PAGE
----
Following your nose to the source of electrical problems

SATURDAY'S HERO

December 19, 1992|By ROB KASPER

Once there was light. Then there was darkness, followed by the smell of something burning.

It seemed like an appropriate time to turn off the electricity and try to fix the darkened fixture on the kitchen wall.

Experience has taught me that when doing minor electrical repair work, it is wise to flip the circuit breaker off, and to chant a reassuring phrase. Something like "Don't burn the house down."

The smelly kitchen fixture was a sconce, a wall light designed to look like a candle.

It had been installed some years ago by men who knew what they were doing, electricians. Using electricians takes all the fun out of home wiring.

Besides, it was Saturday, and the chances of finding an electrician willing to give up a weekend so he could fix one little light were slim. It was an ideal opportunity for an attempted home repair.

In the sconce's brighter days, turning the switch at its base was a snap. Now turning the switch was difficult, and the light bulbs flickered in the sconce's two sockets.

The first parts to be checked were the light bulbs. The fixture was designed to accommodate cutesy light bulbs. These were clear, looked like big Christmas tree bulbs and were no more than 30 watts. These puny light bulbs provided what the interior designers liked to call "background lighting." That meant dim.

A few years ago some high-powered, 60-watt bulbs had mistakenly been slipped into the sconce. For one brief shining moment, the lights burned brightly. Then the circuit breaker tripped, and the kitchen was plunged into darkness.

The hope was that the current lighting problem was caused by a reappearance of some of these burly, big-wattage bulbs.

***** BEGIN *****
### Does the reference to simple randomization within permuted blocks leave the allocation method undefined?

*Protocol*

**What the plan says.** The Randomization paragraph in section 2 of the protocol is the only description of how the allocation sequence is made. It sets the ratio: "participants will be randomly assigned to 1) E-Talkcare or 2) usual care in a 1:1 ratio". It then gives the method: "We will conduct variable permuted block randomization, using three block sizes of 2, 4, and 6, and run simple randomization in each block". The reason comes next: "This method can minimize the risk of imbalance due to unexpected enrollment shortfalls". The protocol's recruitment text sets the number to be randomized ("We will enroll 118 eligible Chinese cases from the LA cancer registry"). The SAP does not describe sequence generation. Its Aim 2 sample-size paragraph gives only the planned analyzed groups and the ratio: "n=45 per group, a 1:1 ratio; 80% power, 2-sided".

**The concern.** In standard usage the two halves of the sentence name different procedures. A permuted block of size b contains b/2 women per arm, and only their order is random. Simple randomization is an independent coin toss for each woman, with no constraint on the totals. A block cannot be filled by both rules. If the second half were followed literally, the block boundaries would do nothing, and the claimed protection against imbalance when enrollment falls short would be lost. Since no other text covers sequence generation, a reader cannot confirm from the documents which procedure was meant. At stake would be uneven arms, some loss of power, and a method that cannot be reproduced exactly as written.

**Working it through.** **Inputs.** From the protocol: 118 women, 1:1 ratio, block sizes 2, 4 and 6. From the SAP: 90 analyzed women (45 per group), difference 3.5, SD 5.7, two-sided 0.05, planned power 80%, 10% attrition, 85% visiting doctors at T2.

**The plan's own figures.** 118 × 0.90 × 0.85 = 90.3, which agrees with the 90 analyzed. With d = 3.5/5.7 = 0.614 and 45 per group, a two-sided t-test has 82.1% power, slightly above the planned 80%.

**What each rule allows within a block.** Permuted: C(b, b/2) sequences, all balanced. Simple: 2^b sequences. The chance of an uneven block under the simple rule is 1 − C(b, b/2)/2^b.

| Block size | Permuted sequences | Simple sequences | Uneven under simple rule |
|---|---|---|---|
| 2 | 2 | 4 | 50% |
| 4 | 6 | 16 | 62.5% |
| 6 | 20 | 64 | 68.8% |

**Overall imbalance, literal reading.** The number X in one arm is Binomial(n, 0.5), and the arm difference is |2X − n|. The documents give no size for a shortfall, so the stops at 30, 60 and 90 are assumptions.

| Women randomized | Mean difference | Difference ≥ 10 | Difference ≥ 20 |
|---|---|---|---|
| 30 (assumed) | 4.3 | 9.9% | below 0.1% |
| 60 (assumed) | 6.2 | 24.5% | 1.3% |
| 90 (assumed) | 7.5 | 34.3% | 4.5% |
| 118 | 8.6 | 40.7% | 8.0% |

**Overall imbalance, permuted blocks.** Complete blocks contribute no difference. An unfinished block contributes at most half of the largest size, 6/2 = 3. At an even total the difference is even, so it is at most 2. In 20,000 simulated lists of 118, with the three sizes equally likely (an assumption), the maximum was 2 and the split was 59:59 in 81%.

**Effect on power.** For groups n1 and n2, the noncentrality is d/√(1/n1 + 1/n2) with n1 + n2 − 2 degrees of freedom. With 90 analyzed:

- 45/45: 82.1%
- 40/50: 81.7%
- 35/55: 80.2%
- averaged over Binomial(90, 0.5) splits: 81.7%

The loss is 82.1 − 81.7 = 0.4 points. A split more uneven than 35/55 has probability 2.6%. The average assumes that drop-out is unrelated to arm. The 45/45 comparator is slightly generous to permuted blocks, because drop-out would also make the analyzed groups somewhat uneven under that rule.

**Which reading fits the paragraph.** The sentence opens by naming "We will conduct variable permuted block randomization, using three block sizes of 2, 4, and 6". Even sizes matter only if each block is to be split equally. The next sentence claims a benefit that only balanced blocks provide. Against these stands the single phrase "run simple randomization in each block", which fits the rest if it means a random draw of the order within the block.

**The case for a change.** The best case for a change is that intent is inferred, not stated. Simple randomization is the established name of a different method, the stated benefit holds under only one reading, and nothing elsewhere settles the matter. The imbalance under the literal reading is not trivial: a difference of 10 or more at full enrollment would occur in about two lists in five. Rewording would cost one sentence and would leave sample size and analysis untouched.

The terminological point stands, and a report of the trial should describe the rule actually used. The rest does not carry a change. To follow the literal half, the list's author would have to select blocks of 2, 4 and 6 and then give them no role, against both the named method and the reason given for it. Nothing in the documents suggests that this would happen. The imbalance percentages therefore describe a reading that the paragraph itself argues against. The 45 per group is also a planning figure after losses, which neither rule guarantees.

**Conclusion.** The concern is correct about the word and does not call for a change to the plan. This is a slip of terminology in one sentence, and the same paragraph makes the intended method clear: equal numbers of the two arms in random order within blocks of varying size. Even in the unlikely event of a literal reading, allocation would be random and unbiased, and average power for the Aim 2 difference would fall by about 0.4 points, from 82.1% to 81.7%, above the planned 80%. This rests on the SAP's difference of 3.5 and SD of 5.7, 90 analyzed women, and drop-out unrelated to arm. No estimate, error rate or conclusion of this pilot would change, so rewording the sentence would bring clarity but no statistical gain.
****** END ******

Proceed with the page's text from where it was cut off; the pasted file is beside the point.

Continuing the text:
But close examination of the small print at the base of the bulbs showed that the bulbs had the recommended wimpy wattage.

The next step was the examination of the sockets. The hope here was to find some object -- a piece of metal, a speck of dirt, an alien life form -- that had somehow blocked the smooth flow of electricity. The sockets were submitted to a thorough flashlight-assisted inspection that found no sign of trouble.

That meant it was time for the removal of the fixture from the wall, followed by an extended session of peering at the wires.

Taking the fixture off the wall was a big step. It was equivalent to announcing your wedding engagement. Both signaled serious intent.

When the fixture came down, wires were exposed. Home repair books I consulted recommended taking a Polaroid photograph of such wiring. The books said that when it came time to put the wiring back in the wall, the photo could serve as a guide.

The books also spoke about multicolored wires, white ones, black ones, green ones. The wires in my house, which might have been installed in Edison's day, were all one color, black.

Moreover, instead of the neat patterns shown in the home-repair book diagrams, these wires seem to follow the loop-de-loop motif.

Rather than taking a photograph, I drew a sketch tracing the route of the black wires. The sketch looked like a roller coaster ride, but when faced with the labyrinth of wires, it was a source of some comfort.

None of the wires was frayed. But one switch wire was loose. And when I started sniffing the fixture, a procedure none of the home repair books mentioned, I found that the switch had an odor problem. It gave off an awful burned aroma. It was the stink that first drew my attention to the fixture.

With the kitchen still in darkness, I ran to the hardware store and bought a new, single pole switch for the light. It wasn't an exact replica. The old switch worked by turning it from left to right. To work the new switch, you pushed it. But the new switch was the right size and it was odor-free.

I hurried back to the house. The old switch went out. The new switch went in. The fixture went back on the wall.

When the circuit breaker was snapped on, the bulbs glowed. Nothing flickered. Nothing smelled.

It was a great moment in home repair.

Since then, whenever I walk past the light, I pause and smell the sconce.

Just in case.

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